12. A process for the purification of immunoglobulins which comprises:
- mixing a medium containing immunoglobulins with a buffer solution having a pH value of about pH 6 to about pH 10 and containing at least one polycarboxylic acid in a concentration of about 0.5 M to about 0.9 M; and
- contacting the resulting mixture with an immunoglobulin binding absorbent to absorb the immunoglobulins present in said mixture upon said adsorbent.
13. A process according to claim 12 wherein 1 part by volume of said medium containing immunoglobulins is mixed with about 0.5 to about 5 parts by volume of said buffer solution.
14. A process according to claim 12 wherein 1 part by volume of said medium containing immunoglobulins is mixed with about 2 to about 4 parts by volume of said buffer solution.
15. A process according to claim 12, further comprising washing said immunoglobulin binding adsorbent having immunoglobulins adsorbed thereon with said buffer solution.
16. A process according to claim 12, further comprising contacting said adsorbent having immunoglobulins adsorbed thereon with a buffer solution having a pH value of about pH 2 to about pH 5.5 to remove the adsorbed immunoglobulins from said adsorbent.
17. A process according to claim 16 wherein said buffer solution having a pH value of about pH 2 to about pH 5.5 is an acetic acid-acetate buffer.
18. A process according to claim 16 wherein said buffer solution having a pH value of about pH 2 to about pH 5.5 has a concentration in the range of about 0.01 M to about 0.25 M.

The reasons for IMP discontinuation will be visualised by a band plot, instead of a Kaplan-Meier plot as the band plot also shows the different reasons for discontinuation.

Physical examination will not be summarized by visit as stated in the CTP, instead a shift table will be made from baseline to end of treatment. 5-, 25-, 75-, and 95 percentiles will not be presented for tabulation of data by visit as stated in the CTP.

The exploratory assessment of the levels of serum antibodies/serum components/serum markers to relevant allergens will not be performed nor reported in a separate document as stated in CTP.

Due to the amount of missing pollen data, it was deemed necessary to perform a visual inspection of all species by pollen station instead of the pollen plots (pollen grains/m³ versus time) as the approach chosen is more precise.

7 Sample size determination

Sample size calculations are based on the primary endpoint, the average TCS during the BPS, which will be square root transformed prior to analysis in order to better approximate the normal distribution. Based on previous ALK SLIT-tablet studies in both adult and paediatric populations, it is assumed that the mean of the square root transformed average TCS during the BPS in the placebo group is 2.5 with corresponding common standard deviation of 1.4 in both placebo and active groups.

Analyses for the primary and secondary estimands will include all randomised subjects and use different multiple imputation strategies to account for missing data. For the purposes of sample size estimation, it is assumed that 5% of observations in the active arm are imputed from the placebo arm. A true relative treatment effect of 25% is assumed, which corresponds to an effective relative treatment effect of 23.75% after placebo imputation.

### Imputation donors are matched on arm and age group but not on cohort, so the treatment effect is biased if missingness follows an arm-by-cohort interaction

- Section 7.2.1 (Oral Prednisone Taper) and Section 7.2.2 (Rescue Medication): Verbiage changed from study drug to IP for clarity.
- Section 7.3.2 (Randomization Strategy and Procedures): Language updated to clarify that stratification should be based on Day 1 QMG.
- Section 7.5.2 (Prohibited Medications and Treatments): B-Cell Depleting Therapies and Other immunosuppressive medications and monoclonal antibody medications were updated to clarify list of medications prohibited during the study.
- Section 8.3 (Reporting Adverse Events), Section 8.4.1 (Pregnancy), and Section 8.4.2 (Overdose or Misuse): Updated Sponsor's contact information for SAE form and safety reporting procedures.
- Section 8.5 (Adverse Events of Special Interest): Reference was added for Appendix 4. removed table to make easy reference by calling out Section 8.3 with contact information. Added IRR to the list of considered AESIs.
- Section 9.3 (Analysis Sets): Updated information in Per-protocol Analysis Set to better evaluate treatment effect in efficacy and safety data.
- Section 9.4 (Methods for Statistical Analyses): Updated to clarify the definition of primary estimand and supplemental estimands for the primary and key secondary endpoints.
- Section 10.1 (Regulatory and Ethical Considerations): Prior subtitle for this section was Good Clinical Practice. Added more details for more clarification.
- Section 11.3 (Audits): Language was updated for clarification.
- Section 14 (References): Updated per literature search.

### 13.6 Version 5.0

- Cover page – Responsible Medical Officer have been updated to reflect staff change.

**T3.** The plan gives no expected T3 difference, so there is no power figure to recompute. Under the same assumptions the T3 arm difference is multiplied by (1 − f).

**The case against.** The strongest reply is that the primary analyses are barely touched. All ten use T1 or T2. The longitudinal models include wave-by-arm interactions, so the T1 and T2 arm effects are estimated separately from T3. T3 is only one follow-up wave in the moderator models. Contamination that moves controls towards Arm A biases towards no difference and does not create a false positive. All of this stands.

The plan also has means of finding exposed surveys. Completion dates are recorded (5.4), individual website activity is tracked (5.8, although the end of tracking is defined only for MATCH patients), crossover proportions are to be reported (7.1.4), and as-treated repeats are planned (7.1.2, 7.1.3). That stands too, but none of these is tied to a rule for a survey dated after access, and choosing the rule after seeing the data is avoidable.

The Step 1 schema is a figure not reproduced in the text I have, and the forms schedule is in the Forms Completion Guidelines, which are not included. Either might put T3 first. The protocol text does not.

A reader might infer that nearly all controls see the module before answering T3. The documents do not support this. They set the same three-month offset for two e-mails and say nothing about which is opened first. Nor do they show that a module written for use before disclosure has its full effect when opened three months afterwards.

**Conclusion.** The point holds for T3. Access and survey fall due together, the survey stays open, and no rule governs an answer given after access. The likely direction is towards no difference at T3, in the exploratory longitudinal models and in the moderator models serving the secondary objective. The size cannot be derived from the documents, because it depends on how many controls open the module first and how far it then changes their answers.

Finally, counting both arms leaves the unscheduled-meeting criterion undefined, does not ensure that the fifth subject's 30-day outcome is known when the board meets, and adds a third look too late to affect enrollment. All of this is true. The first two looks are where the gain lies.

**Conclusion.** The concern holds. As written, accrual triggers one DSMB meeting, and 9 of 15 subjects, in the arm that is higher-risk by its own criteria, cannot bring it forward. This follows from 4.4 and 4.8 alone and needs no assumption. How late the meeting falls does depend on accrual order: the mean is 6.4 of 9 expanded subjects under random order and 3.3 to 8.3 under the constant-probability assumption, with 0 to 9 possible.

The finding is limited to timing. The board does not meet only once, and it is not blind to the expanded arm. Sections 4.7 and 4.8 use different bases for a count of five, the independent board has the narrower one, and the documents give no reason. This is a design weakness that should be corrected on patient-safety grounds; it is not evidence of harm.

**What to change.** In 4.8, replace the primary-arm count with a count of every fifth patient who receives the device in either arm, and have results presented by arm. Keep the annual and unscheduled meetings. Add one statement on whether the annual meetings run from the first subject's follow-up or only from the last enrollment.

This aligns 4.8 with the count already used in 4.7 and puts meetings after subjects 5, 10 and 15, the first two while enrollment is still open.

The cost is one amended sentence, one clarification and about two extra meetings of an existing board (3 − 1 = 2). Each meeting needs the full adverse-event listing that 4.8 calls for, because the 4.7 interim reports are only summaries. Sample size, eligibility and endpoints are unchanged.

19. A process according to claim 12 wherein said buffer solution having a pH value of about pH 6 to about pH 10 comprises at least one compound selected from the group consisting of maleic acid, fumaric acid, succinic acid, glutaric acid, ketoglutaric acid, malic acid, tartaric acid, aspartic acid, glutamic acid, citric acid, isocitric acid, N-(2-hydroxyethyl) ethylenediamine-tetraacetic acid (EDTA), ethylene glycol-0,0-bis(2-aminoethyl)-N,N,N',N'-tetraacetic acid (EGTA) and salts thereof in a concentration of about 0.5 M to about 0.9 M.
20. A process according to claim 12 wherein the adsorbed immunoglobulins removed from the immunoglobulin binding adsorbent are recovered in substantially pure form.
U.S. Patent Documents
|4704366||November 3, 1987||Juarez-Salinas et al.|
- Scopes, R. K., Protein Purification, pp. 137-138 (2nd ed. 1987).
Filed: Apr 5, 1989
Date of Patent: Jun 12, 1990
Assignee: Bioprobe International (Tustin, CA)
Inventor: That T. Ngo (Irvine, CA)
Primary Examiner: Christine M. Nucker
Assistant Examiner: Karen I. Krupen
Law Firm: Nilsson, Robbins, Dalgarn, Berliner, Carson & Wurst
Application Number: 7/333,488
International Classification: G01N 3353; G01N 33543; G01N 33544;